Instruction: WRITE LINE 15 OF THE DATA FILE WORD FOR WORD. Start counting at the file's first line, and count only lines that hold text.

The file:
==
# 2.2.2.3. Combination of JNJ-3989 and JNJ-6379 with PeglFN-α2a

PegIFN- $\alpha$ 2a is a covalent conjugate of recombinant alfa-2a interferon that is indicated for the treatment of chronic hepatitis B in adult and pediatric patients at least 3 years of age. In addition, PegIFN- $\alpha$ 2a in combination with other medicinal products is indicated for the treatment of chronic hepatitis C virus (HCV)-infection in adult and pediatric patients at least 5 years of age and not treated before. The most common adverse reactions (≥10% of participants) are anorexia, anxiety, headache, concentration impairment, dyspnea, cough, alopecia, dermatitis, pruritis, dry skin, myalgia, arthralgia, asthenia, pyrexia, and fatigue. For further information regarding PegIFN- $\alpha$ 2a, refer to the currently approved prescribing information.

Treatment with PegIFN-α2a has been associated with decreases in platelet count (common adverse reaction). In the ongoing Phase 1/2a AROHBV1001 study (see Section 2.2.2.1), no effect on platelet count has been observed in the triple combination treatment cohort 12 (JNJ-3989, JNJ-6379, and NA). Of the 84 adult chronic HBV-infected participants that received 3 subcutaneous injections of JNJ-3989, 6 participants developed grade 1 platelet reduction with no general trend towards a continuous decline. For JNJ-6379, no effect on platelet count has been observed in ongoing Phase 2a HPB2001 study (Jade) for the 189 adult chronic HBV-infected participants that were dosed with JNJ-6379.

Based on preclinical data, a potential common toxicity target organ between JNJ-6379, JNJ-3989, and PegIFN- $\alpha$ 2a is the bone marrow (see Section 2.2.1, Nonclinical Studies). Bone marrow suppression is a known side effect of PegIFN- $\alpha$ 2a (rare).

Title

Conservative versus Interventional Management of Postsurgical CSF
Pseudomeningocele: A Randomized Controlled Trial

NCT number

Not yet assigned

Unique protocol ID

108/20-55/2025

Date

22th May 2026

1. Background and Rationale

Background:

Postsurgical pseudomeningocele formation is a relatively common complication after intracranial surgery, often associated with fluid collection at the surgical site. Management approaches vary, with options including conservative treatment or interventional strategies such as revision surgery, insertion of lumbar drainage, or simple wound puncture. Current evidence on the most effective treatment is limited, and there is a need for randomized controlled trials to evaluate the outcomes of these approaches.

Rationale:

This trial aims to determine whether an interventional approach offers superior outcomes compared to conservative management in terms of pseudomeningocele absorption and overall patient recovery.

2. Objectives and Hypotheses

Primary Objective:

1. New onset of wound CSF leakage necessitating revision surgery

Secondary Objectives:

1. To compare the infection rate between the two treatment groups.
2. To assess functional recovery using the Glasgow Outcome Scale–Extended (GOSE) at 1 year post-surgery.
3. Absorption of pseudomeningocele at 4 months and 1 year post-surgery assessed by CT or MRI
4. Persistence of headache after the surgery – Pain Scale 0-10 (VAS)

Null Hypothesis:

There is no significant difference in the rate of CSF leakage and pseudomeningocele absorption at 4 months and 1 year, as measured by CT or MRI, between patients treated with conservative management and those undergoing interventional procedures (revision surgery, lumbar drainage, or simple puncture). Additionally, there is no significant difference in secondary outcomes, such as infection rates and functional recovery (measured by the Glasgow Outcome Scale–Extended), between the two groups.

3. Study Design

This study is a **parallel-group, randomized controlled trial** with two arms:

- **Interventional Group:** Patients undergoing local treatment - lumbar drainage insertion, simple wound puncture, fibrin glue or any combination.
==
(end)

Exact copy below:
Background: